The only Peace Corps official to visit my classroom at the Commercial School in Addis Ababa, Ethiopia, was Sargent Shriver. In November, 1962, he saw my tenth graders among other Volunteer classrooms he was visiting in his swing through East Africa. In his usual manner, he came rushing through the classroom door with his hand outstretched and bursted out, “Hi, I’m Sarge Shriver.” I flippantly replied, “No kidding?” It was uttered more in surprise than rudeness. I was thrilled by Shriver’s visit. It was the first time my students had been quiet since September.
To rescue myself and the class, I asked Sarge to tell my students about the Peace Corps in Ethiopia and his trip, and he told us all about seeing the Emperor, and having told His Majesty that there would be another 200 PCVs coming to the Empire the next fall. Our first group of PCVs numbered just under three hundred.
In the silence that followed Sarge’s remarks, I decided to conducted a short language drill to demonstrate the students’ command of the English language, and also to get the students involved in the class. And for the fun of it, I threw in a few Amharic words for Shriver to repeat. He was game to the quiz, but I don’t know if the students really understood anything Shriver said; his eastern accent might have been too much for them.
Teaching and teachers
Besides myself, there were four other PCVs teaching at the Commercial School: Sam Fisk, Charlotte Crawford, Neil Boyer and Wanda Socha. We all knew how lucky we were to be assigned to this school. Many considered it the finest secondary school in Ethiopia. It certainly had the finest Ethiopian Headmaster in Ato Seifu Felleke.
When I’d come into Seifu’s office to complain about not being able to reach all my students, he would lean back in his chair, smile, and tell me how we were examples of successful people who had achieved much in the world. We could teach these students just by being in Ethiopia, by living among them.
Teachers everywhere learn their own techniques, and in many ways, teaching is a discovery of who we are as a person. However, for me teaching in Ethiopia was difficult, mostly because I was “learning on the job,” and I sometimes wondered why I didn’t give up. The tide of difficulties never seem to go out to sea. But I didn’t give up.
One reason was the headmaster, Ato Seifu, the other was Harris Wofford, our Country Director.
Wofford sent us memos every month that had the Knute Rockne quality of half-time pep talks. In the memos he would continually re-define the reasons for our being in the Peace Corps, and why we were teaching in Ethiopia. He always could, with his great stretches of imagination and literary allusions, explain how our elementary and secondary school teaching contributed directly to this developing nation’s needed to reach self-government. For example, he once wrote:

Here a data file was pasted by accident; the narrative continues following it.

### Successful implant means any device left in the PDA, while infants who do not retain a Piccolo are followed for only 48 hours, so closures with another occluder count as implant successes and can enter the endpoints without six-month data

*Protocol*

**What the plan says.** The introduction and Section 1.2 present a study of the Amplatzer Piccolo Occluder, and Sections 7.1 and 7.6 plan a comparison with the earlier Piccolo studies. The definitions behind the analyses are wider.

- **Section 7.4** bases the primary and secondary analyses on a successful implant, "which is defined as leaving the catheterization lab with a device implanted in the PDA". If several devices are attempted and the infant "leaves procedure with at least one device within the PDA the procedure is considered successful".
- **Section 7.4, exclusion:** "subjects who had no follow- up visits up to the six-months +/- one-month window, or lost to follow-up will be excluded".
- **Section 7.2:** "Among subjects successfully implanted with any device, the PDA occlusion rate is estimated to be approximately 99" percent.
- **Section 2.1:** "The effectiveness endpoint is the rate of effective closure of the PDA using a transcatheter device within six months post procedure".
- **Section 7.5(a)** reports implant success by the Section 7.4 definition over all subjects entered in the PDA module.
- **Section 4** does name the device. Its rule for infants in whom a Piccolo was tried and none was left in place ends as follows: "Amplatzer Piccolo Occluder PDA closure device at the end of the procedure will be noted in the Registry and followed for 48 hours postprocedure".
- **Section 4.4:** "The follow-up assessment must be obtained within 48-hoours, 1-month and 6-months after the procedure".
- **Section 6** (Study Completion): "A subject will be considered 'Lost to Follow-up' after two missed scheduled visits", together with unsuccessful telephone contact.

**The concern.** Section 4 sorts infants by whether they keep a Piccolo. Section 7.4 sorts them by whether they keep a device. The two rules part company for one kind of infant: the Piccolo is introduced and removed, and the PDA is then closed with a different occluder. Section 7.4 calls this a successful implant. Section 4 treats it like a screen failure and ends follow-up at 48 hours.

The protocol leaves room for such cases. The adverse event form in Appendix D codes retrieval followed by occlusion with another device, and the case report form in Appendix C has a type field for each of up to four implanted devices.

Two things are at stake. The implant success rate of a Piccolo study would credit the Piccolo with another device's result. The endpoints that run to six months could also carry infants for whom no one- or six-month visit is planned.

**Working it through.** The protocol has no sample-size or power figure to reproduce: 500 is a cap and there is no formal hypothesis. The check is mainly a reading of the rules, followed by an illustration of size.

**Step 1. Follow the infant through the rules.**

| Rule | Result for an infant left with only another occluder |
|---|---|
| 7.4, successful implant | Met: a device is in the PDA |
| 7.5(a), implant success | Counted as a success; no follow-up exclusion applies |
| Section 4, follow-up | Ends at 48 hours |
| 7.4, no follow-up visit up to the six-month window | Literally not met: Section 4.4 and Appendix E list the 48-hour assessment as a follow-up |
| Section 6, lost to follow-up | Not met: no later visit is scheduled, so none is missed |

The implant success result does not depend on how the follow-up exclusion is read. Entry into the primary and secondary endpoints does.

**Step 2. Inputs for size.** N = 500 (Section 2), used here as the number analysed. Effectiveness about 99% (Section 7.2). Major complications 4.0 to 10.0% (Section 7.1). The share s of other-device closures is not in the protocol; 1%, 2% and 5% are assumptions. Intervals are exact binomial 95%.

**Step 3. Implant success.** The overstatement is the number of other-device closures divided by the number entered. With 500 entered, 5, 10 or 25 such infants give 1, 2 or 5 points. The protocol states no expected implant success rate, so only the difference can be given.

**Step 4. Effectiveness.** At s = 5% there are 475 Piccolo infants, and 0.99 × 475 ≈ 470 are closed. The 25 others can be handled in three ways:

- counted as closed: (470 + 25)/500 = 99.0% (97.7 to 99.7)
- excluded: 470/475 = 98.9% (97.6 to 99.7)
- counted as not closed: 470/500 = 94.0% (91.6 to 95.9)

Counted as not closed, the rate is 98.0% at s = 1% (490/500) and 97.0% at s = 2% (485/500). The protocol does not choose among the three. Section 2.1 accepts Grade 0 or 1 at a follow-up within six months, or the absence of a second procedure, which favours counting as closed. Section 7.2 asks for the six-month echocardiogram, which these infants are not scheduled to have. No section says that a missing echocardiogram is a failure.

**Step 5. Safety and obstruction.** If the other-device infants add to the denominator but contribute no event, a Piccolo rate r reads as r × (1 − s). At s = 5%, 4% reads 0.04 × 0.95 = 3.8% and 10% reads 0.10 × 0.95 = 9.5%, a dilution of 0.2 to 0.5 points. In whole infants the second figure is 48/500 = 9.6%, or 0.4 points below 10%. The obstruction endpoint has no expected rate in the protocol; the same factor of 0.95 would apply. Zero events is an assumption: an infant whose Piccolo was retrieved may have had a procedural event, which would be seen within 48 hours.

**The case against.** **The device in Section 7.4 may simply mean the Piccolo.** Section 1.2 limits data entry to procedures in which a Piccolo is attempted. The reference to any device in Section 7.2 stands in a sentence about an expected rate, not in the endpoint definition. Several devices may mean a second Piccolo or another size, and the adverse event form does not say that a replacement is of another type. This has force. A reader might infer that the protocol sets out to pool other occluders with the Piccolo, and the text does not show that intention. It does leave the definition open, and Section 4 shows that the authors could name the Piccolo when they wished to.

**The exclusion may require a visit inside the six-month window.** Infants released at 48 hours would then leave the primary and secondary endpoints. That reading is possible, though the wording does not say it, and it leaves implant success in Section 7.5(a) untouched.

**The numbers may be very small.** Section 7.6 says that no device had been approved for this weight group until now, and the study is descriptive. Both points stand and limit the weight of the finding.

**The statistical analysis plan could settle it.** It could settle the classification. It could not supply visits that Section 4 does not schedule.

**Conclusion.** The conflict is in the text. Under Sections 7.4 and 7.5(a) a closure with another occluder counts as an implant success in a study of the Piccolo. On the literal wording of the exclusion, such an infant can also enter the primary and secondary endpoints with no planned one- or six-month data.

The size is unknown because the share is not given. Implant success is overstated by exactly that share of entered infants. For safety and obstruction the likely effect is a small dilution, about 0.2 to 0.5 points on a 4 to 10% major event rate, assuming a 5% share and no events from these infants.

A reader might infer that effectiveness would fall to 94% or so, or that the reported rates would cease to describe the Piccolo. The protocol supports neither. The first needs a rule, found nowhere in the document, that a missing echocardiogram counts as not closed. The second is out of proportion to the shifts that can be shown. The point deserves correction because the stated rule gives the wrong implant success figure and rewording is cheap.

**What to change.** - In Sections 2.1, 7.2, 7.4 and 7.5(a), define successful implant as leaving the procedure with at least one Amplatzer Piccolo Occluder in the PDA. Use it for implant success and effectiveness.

The classroom or school in which you are teaching should be, as much as it can be made, a model of the kind of society we and the Ethiopians want to achieve. This is an old proposition. Aristotle saw the Academy as a classic definition of what a university should be, what a school should be, what a government should be. Robert Hutchins is saying the same thing when he says that ours is the civilization of the dialogue.
What I’m suggesting is that our way of education should primarily be education by dialogue . . .. The things learned by lectures, by rote, by drill are generally inconsequential. Only self discovery is consequential. For this, listening and questioning are the special components.
True, there was a lot of questioning going on in my classrooms . . . but students’ questions wanted to know why I wasn’t teaching them the same way the Indian teachers taught — lots of writing on the blackboard, lots of drilling them with facts to memorize. Teaching wasn’t what I did, it was endlessly answering questions . . . and to pondering what I had to say and debate a possible solution.
At the end of my two years at the Commercial School I had no idea if I had taught anyone anything. I left the Empire thinking that much of what I had done in the classroom hadn’t worked at all. And the only self discovery was on my part.
A Return Visit